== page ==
When We Notice A Reality Different From Our Own Reflected in the Eyes of Another, We Can Come Together: A Look at Brooke Gladstone’s “The Trouble With Reality.”

Many books have been published lately shining light on the Trumpf darkness, and bringing rational analysis to seeming confusion. Naomi Klein’s No Is Not Enough: Resisting Trump’s Shock Politics and Winning the World We Need, or Luke Harding’s Collusion: Secret Meetings, Dirty Money, and How Russia Helped Donald Trump Win, are two such books. Brooke Gladstone, co-host of NPR’s On The Media, gives us The Trouble With Reality: A Rumination on Moral Panic in Our Time. This is a very short book on a large question, built from her interviews. She ties Mr. T’s political strategy to how we perceive and understand the world, and shows us that to meet the threat of his administration, we, citizens of a democracy, will not only have to grow in our understanding, but in our emotional awareness and capacities.


It is too easy to get lost in Mr. T’s manipulations. His attacks on the media, truth, women, etc. are not simply the ravings of a deluded narcissist. His lies serve a purpose. They make it more difficult for many people to see the truth. Gladstone quotes philosopher Hannah Arendt, speaking in a 1974 interview about her own time and the rise of totalitarians: ”…[A] people that no longer can believe anything cannot make up its mind. It is deprived not only of its capacity to act but also of its capacity to think and to judge. With such a people, you [the demagogue] can do what you please.”


Truth, in a sense, is what we all share. If we lose a sense of what we share, we don’t know how to act. Just think how confusing it can be when everyone around us disagrees with us. Even if we are, or were, sure about something we saw, if everyone around us says they saw something different, we would most likely begin to doubt our perception. So Mr. T aims to undermine our sense of commonality, not only with other humans but with our understanding of what democracy is. A democracy does not require agreement over policies but of how to decide on policies. It requires at least some basic agreement over rights, responsibilities, and laws. Mr. T undermines all such agreements.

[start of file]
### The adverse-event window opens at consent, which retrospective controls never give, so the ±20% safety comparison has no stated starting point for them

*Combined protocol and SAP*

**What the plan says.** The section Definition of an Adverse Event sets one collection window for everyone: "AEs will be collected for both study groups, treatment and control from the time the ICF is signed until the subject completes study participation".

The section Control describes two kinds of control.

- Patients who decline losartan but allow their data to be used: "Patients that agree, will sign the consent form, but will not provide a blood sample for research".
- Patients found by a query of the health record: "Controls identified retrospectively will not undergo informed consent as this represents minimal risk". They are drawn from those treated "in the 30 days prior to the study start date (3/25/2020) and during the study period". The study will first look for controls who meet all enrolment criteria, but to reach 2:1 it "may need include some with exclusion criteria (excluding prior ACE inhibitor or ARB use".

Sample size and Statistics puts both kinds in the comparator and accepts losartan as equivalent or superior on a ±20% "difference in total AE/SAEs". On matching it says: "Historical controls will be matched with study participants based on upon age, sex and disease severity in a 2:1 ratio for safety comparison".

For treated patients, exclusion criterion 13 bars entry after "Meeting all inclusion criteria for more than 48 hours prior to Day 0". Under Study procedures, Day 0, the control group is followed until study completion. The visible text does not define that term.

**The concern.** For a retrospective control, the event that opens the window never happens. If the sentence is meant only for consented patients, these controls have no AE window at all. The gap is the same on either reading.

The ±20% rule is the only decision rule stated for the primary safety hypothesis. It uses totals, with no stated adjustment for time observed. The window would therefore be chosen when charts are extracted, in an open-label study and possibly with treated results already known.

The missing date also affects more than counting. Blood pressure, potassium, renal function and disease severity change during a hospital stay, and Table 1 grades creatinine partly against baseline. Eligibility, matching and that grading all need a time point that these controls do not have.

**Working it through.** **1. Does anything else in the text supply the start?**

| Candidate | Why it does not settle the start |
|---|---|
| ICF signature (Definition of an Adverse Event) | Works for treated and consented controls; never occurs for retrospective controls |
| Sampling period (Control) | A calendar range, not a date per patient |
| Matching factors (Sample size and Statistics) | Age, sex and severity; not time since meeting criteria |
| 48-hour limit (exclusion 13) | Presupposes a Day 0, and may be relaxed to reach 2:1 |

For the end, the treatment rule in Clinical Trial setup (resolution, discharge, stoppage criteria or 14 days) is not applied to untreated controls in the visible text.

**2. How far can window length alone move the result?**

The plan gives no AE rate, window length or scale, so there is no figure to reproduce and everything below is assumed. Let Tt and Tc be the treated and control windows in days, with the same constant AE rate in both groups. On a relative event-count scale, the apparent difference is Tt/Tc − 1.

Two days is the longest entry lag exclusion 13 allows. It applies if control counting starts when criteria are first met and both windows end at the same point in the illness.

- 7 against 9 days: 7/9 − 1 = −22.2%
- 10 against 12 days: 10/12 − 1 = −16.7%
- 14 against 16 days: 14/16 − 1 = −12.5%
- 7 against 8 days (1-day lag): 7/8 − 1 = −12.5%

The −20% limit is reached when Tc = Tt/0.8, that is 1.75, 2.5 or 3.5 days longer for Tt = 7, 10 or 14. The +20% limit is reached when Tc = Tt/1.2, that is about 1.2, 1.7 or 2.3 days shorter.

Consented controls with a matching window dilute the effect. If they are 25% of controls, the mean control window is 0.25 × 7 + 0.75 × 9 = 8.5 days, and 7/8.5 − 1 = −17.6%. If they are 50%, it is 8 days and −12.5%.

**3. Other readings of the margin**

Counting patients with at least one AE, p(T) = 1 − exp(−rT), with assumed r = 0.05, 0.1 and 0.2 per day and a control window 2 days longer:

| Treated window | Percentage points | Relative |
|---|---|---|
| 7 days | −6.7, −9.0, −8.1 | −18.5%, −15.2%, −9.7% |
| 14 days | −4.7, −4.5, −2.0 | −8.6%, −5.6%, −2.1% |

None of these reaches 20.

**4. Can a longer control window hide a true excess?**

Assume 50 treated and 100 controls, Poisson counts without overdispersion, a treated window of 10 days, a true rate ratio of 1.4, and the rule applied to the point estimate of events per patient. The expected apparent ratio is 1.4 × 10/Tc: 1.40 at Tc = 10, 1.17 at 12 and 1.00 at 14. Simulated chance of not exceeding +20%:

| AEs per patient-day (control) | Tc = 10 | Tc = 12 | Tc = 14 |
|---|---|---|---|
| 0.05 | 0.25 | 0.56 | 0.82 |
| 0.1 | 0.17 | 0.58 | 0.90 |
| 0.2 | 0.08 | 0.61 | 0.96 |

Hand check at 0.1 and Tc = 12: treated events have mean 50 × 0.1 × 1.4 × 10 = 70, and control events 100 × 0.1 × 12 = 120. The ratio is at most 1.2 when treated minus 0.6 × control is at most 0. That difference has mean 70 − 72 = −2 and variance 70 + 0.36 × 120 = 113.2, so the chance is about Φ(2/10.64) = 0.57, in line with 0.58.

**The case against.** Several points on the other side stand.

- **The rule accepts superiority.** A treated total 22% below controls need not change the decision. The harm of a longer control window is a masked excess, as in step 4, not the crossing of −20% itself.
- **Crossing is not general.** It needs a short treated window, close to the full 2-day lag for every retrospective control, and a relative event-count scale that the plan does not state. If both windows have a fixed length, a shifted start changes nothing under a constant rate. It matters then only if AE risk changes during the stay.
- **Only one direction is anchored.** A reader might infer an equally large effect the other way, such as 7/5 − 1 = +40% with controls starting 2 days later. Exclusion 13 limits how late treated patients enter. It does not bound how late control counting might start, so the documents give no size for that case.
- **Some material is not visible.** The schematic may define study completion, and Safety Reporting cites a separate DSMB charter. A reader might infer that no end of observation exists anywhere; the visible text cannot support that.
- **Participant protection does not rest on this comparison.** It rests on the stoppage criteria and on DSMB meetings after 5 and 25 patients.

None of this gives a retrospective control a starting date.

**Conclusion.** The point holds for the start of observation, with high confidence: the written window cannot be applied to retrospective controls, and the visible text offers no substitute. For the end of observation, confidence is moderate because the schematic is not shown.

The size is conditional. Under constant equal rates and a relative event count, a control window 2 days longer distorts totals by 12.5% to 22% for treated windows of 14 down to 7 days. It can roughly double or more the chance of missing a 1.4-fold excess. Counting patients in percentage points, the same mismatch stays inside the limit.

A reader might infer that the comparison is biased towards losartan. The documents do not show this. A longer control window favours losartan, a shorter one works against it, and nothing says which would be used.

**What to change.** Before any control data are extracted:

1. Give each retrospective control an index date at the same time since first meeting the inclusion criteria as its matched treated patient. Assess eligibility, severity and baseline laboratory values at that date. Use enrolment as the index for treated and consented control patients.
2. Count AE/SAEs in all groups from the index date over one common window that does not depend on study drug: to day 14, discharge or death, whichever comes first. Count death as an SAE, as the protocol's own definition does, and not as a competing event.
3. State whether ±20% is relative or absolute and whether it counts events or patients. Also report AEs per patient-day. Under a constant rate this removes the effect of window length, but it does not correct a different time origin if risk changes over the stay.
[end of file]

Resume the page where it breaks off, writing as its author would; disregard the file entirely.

The existential threat to democracy “is not just the lies but the lying.” In a Gladstone interview with journalist Masha Gessen, Gessen says Putin and Trump might be very different, but “they are kin in the use of the lie:…they lie in the same way and for the same purpose—blatantly, to assert power over truth itself.” Mr. T and Putin want their reality to be THE reality. A demagogue does not just impose laws but dictates reality. In a way, he makes himself his own religion.


Many laugh at Mr. T’s tweets, calling them delusional or mad. But linguist George Lakoff says the tweets are often more complex and layered, more manipulative than we might think. According to Lakoff, T uses tweets to:

  1. Frame an issue: dominate discussion by getting his viewpoint out first. For example, “Only reason the hacking of the poorly defended DNC is discussed is that the loss by the Dems was so big…” First, he implies hacking the DNC by Russia, a foreign government, was no big deal. Secondly, his win was “So Big,” Dems loss so huge. Thirdly, the RNC was just better defended, “even though the RNC was also hacked by the Russians (only, they didn’t leak any of that stuff).”